• Allopurinol is well tolerated by most people, but in some people, it can cause an allergic rash. Very severe rashes rarely can occur after taking allopurinol, and any allergic type rashes that develop while a patient is taking allopurinol are taken seriously.
    • Colchicine (Colcrys) can cause nausea, diarrhea, and rarely muscle weakness and abnormal blood counts.
    • Probenecid is generally well tolerated but should not be used in patients who have uric acid kidney stones, as it can worsen the kidney stones and potentially harm the kidneys in these patients.
    • Febuxostat (Uloric) can cause liver abnormalities, nausea, and rash.
    • NSAIDs can cause irritation of the stomach and ulcers in some cases. The liver and the kidneys are periodically monitored in patients taking NSAIDs over the long term.
    • Krystexxa is administered as an intravenous infusion. Severe allergic reactions have been reported in a minority of people receiving Krystexxa.

    What foods should people with gout avoid?

    Uric acid is formed when proteins in the food we eat, called purines, are broken down. Therefore, there has been a great deal of interest in dietary management of gout by avoiding foods high in purines. However, a diet very low in purines is extremely difficult to follow, because purines are a natural part of many healthy foods. Even when a diet very low in purines is followed strictly, the uric acid level in the bloodstream is only slightly lowered.

    The following dietary principles are important in the management of gout:

    • Gout is associated with obesity, and significant weight loss can dramatically improve the management of gout. A calorie-reduced diet is helpful for weight loss.
    • A diet low in saturated fat, with increased protein and replacement of refined carbohydrates (for example, sugar, white bread, potatoes) with complex carbohydrates (such as vegetables and whole grains) reduces the serum uric acid.
    • Decreased consumption of seafood and red meat.
    • The consumption of low-fat dairy products decreases the risk of gout.
    • Drinking beer and liquor increase the risk of gout. However, drinking wine does not appear to increase the risk of gout.
    • In one study, consumption of fresh cherries was associated with a 35% decreased risk of gout. Some people believe that black cherry juice or dried cherries have the same effect, but this has not been proven.
    • Drinking beverages sweetened with sugar or high fructose corn syrup increases the risk of gout.

    What are risk factors for gout?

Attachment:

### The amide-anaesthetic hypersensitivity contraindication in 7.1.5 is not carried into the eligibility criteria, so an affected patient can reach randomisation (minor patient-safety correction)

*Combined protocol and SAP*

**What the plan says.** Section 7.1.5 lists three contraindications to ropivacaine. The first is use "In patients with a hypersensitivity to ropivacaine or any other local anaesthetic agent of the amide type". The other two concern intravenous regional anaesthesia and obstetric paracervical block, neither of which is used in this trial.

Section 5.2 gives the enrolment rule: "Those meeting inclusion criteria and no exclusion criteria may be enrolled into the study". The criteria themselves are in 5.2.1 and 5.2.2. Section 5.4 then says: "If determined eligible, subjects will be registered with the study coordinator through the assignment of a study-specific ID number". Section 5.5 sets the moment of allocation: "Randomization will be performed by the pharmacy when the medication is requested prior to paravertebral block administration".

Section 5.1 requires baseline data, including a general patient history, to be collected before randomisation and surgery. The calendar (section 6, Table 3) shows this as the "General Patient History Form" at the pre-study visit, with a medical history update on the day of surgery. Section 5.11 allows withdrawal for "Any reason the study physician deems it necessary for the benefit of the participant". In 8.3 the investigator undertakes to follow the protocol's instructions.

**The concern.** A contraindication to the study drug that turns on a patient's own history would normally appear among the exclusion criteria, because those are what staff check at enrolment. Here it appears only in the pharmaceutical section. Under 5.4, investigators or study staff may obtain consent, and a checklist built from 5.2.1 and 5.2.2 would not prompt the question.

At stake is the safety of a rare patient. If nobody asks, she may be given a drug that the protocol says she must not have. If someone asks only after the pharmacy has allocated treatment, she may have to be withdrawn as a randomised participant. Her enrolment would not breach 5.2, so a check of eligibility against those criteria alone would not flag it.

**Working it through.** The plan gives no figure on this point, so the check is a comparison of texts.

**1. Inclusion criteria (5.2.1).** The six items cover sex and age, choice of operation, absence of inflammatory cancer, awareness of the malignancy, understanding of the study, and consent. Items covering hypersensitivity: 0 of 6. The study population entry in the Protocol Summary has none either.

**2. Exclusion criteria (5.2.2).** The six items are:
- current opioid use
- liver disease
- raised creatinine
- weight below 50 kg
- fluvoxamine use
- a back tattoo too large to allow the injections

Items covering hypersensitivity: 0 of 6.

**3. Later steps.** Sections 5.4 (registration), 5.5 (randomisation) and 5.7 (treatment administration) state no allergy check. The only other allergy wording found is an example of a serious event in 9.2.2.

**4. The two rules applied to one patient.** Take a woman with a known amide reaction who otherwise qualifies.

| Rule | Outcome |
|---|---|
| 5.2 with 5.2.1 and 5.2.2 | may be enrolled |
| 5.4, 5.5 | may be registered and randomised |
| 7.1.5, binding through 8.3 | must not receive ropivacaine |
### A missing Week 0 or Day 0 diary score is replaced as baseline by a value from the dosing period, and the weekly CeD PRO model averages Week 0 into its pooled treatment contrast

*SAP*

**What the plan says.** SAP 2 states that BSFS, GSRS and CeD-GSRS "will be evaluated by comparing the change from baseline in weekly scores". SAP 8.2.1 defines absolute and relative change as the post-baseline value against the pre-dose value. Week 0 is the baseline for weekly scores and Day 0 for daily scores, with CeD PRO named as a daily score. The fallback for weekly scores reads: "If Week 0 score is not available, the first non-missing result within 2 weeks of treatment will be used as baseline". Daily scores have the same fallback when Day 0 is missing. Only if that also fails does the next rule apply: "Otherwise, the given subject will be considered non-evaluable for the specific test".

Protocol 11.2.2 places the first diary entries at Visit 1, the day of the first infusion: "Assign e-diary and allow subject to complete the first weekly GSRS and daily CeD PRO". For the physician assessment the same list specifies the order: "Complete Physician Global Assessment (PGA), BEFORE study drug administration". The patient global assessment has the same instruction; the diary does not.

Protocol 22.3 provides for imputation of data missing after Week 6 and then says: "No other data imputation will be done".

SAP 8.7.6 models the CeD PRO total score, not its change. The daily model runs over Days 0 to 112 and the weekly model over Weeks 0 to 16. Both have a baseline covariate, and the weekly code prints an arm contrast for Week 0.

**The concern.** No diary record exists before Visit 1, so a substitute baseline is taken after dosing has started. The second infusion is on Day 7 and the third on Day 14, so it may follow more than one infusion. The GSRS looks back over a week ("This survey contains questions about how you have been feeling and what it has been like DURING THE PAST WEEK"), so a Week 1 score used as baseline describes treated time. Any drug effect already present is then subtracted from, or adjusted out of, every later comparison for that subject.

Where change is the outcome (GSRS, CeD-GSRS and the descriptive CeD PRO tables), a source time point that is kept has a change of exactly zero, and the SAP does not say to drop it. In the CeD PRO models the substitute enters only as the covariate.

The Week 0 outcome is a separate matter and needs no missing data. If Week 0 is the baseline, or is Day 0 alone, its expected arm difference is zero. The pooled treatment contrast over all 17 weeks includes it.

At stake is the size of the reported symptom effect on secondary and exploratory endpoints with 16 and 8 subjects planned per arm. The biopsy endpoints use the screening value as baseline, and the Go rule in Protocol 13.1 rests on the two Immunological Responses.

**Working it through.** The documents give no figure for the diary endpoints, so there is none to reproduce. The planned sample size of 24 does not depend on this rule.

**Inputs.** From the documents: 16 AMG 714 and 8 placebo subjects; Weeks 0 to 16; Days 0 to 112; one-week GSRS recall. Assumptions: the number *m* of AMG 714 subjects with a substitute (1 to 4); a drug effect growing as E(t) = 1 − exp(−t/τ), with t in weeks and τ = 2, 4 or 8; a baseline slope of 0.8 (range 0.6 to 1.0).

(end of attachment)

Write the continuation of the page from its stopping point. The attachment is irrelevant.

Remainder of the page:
There are many risk factors for gout. Gout is more common after surgery, trauma, and dehydration. Certain medications such as diuretics (commonly known as water pills) that raise the level of uric acid in the bloodstream are risks for gout. Surprisingly, medications that lower the level of uric acid in the bloodstream, such as allopurinol (Zyloprim, Aloprim), can also initially cause a flare of gout. This is because anything that raises or lowers the uric acid level can cause a gout flare by causing uric acid crystals to deposit in a joint. Low-dose aspirin may precipitate gout attacks. The treatment of certain types of cancer can cause gout because of high levels of uric acid released when cells are destroyed. Degenerative arthritis also makes affected joints more likely to be the site of a gouty attack.

    What are gout symptoms and signs?

    The characteristic symptoms and signs of gout are

    • sudden onset of joint pain,
    • joint swelling,
    • heat in the affected area,
    • joint redness.

    This usually affects a single joint. The pain is typically severe, reflecting the severity of inflammation in the joint. The affected joint is often very sensitive to touch to the point that some people with gout attacks experience pain from something as simple as pulling the bedsheets over the affected area.

    Gout frequently affects joints in the lower extremities. The most typical location for gout to occur is the big toe. Podagra is the medical term for a gout attack in the big toe. Gout can also affect the foot, knee, ankle, elbow, wrist, hands, or nearly any joint in the body. When gout is more severe or longstanding, multiple joints may be affected at the same time.